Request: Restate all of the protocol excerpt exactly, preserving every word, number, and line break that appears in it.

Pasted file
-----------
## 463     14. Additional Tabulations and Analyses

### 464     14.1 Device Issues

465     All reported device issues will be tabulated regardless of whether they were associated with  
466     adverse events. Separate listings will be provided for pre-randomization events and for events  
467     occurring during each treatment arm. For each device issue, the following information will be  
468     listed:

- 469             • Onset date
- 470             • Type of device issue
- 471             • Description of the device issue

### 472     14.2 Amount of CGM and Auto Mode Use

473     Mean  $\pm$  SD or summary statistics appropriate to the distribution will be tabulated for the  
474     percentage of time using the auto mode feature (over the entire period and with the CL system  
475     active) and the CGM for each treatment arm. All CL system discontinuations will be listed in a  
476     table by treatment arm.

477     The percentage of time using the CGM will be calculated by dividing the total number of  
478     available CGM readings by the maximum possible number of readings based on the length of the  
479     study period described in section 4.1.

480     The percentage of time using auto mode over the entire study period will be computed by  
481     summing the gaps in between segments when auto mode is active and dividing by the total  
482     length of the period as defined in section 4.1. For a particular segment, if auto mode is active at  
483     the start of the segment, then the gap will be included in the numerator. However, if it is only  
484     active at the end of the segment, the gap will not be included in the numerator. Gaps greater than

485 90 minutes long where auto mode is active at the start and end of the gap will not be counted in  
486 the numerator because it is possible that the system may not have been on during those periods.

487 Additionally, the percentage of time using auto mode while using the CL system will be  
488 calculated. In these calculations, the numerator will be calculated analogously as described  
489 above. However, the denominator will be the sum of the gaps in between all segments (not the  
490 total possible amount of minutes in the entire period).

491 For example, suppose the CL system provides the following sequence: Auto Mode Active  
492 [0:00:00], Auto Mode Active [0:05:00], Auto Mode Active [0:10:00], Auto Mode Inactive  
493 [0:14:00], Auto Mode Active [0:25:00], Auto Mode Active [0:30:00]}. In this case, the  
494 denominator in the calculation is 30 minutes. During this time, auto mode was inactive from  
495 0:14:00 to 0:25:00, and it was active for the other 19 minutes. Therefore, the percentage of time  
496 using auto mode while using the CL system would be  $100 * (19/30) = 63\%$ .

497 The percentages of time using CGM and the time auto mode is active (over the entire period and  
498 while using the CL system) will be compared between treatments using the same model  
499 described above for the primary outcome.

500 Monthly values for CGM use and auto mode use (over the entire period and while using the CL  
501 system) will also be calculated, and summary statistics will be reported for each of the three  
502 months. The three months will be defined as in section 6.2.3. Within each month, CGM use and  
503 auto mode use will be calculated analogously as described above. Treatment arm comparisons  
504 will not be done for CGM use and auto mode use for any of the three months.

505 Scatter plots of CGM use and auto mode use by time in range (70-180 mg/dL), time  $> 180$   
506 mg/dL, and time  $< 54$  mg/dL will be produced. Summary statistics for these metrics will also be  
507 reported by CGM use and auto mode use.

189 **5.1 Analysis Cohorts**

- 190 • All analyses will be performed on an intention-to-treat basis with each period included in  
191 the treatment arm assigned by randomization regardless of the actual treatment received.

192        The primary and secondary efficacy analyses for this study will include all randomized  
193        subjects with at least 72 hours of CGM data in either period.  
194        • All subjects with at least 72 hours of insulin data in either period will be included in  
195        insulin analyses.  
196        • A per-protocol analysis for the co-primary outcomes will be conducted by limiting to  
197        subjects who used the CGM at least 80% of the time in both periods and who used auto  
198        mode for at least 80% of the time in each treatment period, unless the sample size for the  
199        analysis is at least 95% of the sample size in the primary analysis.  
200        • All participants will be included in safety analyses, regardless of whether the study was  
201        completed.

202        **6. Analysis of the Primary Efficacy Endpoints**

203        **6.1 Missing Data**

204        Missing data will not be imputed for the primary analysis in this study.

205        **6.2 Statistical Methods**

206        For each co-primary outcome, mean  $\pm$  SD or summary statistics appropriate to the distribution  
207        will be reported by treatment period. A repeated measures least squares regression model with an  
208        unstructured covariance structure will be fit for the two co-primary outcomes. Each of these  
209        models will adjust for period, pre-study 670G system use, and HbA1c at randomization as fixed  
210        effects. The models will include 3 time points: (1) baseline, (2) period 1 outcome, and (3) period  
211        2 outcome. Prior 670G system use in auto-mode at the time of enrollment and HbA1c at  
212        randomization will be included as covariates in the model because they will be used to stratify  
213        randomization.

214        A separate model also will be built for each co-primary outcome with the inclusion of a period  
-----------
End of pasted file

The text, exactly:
## 463     14. Additional Tabulations and Analyses

### 464     14.1 Device Issues

465     All reported device issues will be tabulated regardless of whether they were associated with  
466     adverse events. Separate listings will be provided for pre-randomization events and for events  
467     occurring during each treatment arm. For each device issue, the following information will be  
468     listed:

- 469             • Onset date
- 470             • Type of device issue
- 471             • Description of the device issue

### 472     14.2 Amount of CGM and Auto Mode Use

473     Mean  $\pm$  SD or summary statistics appropriate to the distribution will be tabulated for the  
474     percentage of time using the auto mode feature (over the entire period and with the CL system  
475     active) and the CGM for each treatment arm. All CL system discontinuations will be listed in a  
476     table by treatment arm.

477     The percentage of time using the CGM will be calculated by dividing the total number of  
478     available CGM readings by the maximum possible number of readings based on the length of the  
479     study period described in section 4.1.

480     The percentage of time using auto mode over the entire study period will be computed by  
481     summing the gaps in between segments when auto mode is active and dividing by the total  
482     length of the period as defined in section 4.1. For a particular segment, if auto mode is active at  
483     the start of the segment, then the gap will be included in the numerator. However, if it is only  
484     active at the end of the segment, the gap will not be included in the numerator. Gaps greater than

485 90 minutes long where auto mode is active at the start and end of the gap will not be counted in  
486 the numerator because it is possible that the system may not have been on during those periods.

487 Additionally, the percentage of time using auto mode while using the CL system will be  
488 calculated. In these calculations, the numerator will be calculated analogously as described  
489 above. However, the denominator will be the sum of the gaps in between all segments (not the  
490 total possible amount of minutes in the entire period).

491 For example, suppose the CL system provides the following sequence: Auto Mode Active  
492 [0:00:00], Auto Mode Active [0:05:00], Auto Mode Active [0:10:00], Auto Mode Inactive  
493 [0:14:00], Auto Mode Active [0:25:00], Auto Mode Active [0:30:00]}. In this case, the  
494 denominator in the calculation is 30 minutes. During this time, auto mode was inactive from  
495 0:14:00 to 0:25:00, and it was active for the other 19 minutes. Therefore, the percentage of time  
496 using auto mode while using the CL system would be  $100 * (19/30) = 63\%$ .

497 The percentages of time using CGM and the time auto mode is active (over the entire period and  
498 while using the CL system) will be compared between treatments using the same model  
499 described above for the primary outcome.

500 Monthly values for CGM use and auto mode use (over the entire period and while using the CL  
501 system) will also be calculated, and summary statistics will be reported for each of the three  
502 months. The three months will be defined as in section 6.2.3. Within each month, CGM use and  
503 auto mode use will be calculated analogously as described above. Treatment arm comparisons  
504 will not be done for CGM use and auto mode use for any of the three months.

505 Scatter plots of CGM use and auto mode use by time in range (70-180 mg/dL), time  $> 180$   
506 mg/dL, and time  $< 54$  mg/dL will be produced. Summary statistics for these metrics will also be  
507 reported by CGM use and auto mode use.

189 **5.1 Analysis Cohorts**

- 190 • All analyses will be performed on an intention-to-treat basis with each period included in  
191 the treatment arm assigned by randomization regardless of the actual treatment received.

192        The primary and secondary efficacy analyses for this study will include all randomized  
193        subjects with at least 72 hours of CGM data in either period.  
194        • All subjects with at least 72 hours of insulin data in either period will be included in  
195        insulin analyses.  
196        • A per-protocol analysis for the co-primary outcomes will be conducted by limiting to  
197        subjects who used the CGM at least 80% of the time in both periods and who used auto  
198        mode for at least 80% of the time in each treatment period, unless the sample size for the  
199        analysis is at least 95% of the sample size in the primary analysis.  
200        • All participants will be included in safety analyses, regardless of whether the study was  
201        completed.

202        **6. Analysis of the Primary Efficacy Endpoints**

203        **6.1 Missing Data**

204        Missing data will not be imputed for the primary analysis in this study.

205        **6.2 Statistical Methods**

206        For each co-primary outcome, mean  $\pm$  SD or summary statistics appropriate to the distribution  
207        will be reported by treatment period. A repeated measures least squares regression model with an  
208        unstructured covariance structure will be fit for the two co-primary outcomes. Each of these  
209        models will adjust for period, pre-study 670G system use, and HbA1c at randomization as fixed  
210        effects. The models will include 3 time points: (1) baseline, (2) period 1 outcome, and (3) period  
211        2 outcome. Prior 670G system use in auto-mode at the time of enrollment and HbA1c at  
212        randomization will be included as covariates in the model because they will be used to stratify  
213        randomization.

214        A separate model also will be built for each co-primary outcome with the inclusion of a period  